""AI" now is just another name for statistics and statistics
(especially in disguise) is very dangerous given that untrained human
beings are very bad at statistics."
I agree with the second part of this sentence, but I don't think that
AI is just relabelling statistics. There are lots of discussion about
it, my favorite paper on this is David Donoho's 50 years of Data
Regarding to metadata: I think there might be lots of cases, where we
could use metadata as labels in supervised learning or as a gold
standard in information extraction experiments, however I never run
any real test, so I can imagine different scenarios where it may or
may not be misleading (I hope that properly curated metadata would
more often be proved to be unbiased than not).
Chris Gray <[log in to unmask]> ezt írta (időpont: 2018. dec. 11., K, 17:34):
> 1. I would add that what is called "AI" nowadays is not what was meant
> when the term was invented. "AI" now is just another name for
> statistics and statistics (especially in disguise) is very dangerous
> given that untrained human beings are very bad at statistics. I would
> rather that people spent less time promoting "AI" and more time becoming
> aware of cognitive biases and how they infect everything we think. I
> love the book title "Don't believe everything you think".
> 2. We are not even close and most of that technology should be
> classified as torturing the data until it confesses. I was very
> disappointed when I started to read a book on deep learning with Python
> and discovered it was just about choosing canned statistical analyses to
> get what you were already looking for. I recommend googling for tests
> that show that Alexa, Siri, and Hey, Google aren't as good as the
> commercials might lead you to believe, or why self-driving cars are not
> coming any time soon.
> 3. Technology is no substitute for serious human thought. Metadata will
> not save us. On this Cory Doctorow's Metacrap is my touchstone. Also
> Fred Brooks's "No Silver Bullet" was right in 1986 and it is still right.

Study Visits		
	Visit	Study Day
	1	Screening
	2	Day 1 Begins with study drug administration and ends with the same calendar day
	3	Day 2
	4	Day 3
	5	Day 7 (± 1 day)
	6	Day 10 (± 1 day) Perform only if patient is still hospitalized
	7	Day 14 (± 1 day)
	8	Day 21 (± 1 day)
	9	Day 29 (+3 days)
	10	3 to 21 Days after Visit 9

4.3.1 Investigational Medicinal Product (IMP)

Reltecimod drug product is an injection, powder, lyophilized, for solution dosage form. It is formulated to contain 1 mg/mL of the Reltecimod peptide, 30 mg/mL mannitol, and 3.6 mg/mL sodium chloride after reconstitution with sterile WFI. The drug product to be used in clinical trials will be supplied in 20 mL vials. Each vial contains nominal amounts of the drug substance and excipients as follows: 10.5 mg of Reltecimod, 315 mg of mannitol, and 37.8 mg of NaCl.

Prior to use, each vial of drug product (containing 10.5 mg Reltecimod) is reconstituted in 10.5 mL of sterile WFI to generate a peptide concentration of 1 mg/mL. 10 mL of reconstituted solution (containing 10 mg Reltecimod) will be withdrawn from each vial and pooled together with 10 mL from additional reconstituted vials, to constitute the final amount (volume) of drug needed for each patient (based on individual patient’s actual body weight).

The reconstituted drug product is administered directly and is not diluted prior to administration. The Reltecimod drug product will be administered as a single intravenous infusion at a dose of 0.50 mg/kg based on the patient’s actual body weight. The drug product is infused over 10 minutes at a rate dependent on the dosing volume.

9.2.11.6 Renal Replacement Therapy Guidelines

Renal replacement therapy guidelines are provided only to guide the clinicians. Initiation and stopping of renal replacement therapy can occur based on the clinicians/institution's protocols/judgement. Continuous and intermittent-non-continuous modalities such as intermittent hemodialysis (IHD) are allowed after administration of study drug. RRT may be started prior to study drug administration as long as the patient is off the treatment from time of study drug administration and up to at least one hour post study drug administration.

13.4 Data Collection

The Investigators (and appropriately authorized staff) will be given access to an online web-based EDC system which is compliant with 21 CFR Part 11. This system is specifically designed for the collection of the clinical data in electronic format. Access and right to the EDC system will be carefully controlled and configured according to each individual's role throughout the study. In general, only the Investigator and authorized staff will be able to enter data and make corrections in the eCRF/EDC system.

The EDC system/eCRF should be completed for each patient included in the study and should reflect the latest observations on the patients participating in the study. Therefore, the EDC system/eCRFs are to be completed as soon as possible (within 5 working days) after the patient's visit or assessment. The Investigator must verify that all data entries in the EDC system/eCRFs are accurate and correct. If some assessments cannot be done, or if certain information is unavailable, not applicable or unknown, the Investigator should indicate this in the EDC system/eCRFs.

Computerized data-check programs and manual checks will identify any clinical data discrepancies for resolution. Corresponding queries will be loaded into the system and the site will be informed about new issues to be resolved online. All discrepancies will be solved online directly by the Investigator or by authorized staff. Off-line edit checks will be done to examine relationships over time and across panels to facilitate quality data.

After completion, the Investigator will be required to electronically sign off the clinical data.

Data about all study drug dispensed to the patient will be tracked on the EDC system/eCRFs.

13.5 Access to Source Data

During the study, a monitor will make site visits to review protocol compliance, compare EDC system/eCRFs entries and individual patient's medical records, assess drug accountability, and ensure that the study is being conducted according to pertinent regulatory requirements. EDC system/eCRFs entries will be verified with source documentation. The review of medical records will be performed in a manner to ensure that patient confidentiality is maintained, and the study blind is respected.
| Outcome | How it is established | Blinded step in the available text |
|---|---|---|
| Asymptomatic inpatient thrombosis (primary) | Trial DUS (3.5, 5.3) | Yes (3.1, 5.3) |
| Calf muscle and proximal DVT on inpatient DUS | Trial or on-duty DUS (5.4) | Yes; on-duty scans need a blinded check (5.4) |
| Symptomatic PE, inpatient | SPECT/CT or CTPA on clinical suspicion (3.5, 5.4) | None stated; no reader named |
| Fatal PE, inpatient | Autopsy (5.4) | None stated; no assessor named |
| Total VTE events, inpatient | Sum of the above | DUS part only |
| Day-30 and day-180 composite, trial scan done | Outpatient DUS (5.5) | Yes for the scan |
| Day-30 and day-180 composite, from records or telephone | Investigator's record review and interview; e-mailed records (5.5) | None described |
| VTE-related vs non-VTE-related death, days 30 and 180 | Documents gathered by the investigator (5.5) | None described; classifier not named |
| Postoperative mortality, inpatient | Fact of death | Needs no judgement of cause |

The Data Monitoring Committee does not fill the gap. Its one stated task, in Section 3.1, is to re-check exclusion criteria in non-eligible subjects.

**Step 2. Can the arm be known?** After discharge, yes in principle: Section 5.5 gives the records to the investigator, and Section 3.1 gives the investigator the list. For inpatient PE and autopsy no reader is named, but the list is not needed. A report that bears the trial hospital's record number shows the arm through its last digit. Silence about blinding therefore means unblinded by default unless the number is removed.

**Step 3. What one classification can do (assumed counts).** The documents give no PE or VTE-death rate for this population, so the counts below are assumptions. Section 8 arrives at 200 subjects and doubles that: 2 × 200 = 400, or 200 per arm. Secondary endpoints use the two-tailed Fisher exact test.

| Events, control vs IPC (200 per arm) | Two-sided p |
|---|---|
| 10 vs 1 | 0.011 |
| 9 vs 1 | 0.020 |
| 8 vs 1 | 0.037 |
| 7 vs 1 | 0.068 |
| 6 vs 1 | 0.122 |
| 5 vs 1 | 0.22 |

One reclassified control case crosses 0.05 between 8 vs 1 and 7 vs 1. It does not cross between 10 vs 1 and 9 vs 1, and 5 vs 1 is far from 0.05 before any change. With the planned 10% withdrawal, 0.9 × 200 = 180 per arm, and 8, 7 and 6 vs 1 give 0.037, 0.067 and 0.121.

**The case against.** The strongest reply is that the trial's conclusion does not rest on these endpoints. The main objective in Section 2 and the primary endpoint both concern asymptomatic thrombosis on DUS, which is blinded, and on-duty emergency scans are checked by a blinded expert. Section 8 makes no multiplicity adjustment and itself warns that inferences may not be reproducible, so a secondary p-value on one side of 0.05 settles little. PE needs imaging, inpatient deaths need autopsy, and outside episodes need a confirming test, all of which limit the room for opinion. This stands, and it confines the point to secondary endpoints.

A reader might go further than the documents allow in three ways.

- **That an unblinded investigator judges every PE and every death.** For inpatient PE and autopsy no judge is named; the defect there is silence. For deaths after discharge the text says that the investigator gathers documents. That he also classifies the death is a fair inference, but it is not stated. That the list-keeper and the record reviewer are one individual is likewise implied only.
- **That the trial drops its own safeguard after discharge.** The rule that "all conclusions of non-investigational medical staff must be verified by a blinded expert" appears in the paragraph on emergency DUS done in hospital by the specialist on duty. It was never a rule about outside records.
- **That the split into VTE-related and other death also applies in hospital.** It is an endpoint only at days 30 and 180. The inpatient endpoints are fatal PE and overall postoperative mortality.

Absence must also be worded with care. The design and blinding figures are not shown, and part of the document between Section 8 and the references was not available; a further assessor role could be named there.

> I'm not saying that techniques that come out of AI research aren't worth
> using, but that we should use them instead of being used by them and
> those that hype them.
> On 2018-12-10 4:52 p.m., Eric Lease Morgan wrote:
> > Last week I attended an artificial intelligence (AI) in libraries conference, and I've written the briefest of travelogues.  Some of my take-aways include:
> > 1. Machine learning is simply the latest incarnation of AI, and
> > machine learning algorithms are only as unbiased as the data used
> > to create them. Be forewarned.
> > 2. We can do this. We have the technology.
> > 3. There is too much content to process, and AI in libraries can
> > used to do some of the more mechanical tasks. The creation and
> > maintenance of metadata is a good example. But again, be
> > forewarned. We were told this same thing with the advent of word
> > processors, and in the end, we didn’t go home early because we
> > got our work done. Instead we output more letters.
> > 4. Metadata is not necessary. Well, that was sort of a debate,
> > and (more or less) deemed untrue.
> > If you want to participate in AI for libraries-like discussions, then consider subscribing to ai4lib.
> >  travelogue - https://sites.nd.edu/emorgan/2018/12/fantastic-futures/
> >  ai4lib – https://groups.google.com/forum/#!forum/ai4lib
> > --
> > Eric Lease Morgan
> > University of Notre Dame
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